Your passion for knowledge, growth, and learning about the insurance industry and its aim to make people/businesses whole after a catastrophic event combine to position you quite well for a healthy and successful career in the insurance industry. In your twenties, I would advise you to spend more time listening than talking, do lots of reading and volunteer for special projects/assignments. From a credibility perspective, your focus on listening and absorbing lessons from your manager and company leadership will establish you as an enthusiastic, driven young underwriter with a passion, commitment and work ethic that is unique.

Networking, Relationship-Building and Credibility

Let’s not forget networking and relationship-building. As I have stated in recent keynote speeches on leadership (after four decades of experience), “People and relationships are as important—if not more so—than tasks.” To me, this is a big one and a valuable piece of advice I highly recommend.

Tasks matter, but the main role of a good leader is to motivate and inspire other people to perform tasks to their optimal ability. You need to build relationships, network and engage with your team. As your career progresses and your leadership roles expand, you’ll need to learn the art of smart delegation and how to lead other leaders.

Balance, Intuition and Emotional Intelligence

Another key lesson as you learn to become an effective, inspirational leader is balance. Learning to be a leader of leaders requires skill, intuition and a gut feel that will mature with time.

Emotional intelligence can’t be taught in a book. It grows from life experience and establishing the confidence in yourself to trust your intuition. Teaching and inspiring managers to become good leaders is important, but you also need to know when to step in and take responsibility.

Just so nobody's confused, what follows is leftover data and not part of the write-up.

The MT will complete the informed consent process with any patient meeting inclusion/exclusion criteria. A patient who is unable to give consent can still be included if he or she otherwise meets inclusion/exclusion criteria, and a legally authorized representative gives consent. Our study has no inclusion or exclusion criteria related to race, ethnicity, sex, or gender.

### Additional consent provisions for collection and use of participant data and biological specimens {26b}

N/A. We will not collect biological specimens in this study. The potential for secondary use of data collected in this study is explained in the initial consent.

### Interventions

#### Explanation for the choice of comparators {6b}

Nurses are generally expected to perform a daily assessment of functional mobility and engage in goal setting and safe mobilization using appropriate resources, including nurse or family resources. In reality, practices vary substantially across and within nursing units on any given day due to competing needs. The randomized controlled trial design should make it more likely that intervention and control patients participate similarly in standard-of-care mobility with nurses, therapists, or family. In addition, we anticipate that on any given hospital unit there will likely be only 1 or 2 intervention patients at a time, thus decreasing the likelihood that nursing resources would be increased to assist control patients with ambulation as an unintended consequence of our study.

It’s okay to say “no” if you are not comfortable with the direction of an initiative, and do not let other people push you into decisions you are not comfortable with. Trust your instincts.


How people behave in response to different leadership styles is important. You will have the opportunity to work for different people, and the exciting prospect for you in this circumstance is education and awareness. Your behavior will always be watched closely by leaders and can be an excellent opportunity for you to demonstrate your commitment, loyalty and focus.

Mario Vitale Office SquareAbout Mario Vitale

Mario Vitale was the CEO of Aspen Insurance before he retired on June 30, 2016.

Vitale had 39 years of experience in various leadership positions across a broad spectrum of the industry. He joined Aspen from Zurich Financial Services, where he was CEO of Global Corporate, with responsibility for all of Zurich’s corporate business globally. He also spent six years with global broker Willis Group Holdings, including four as CEO of Willis North America.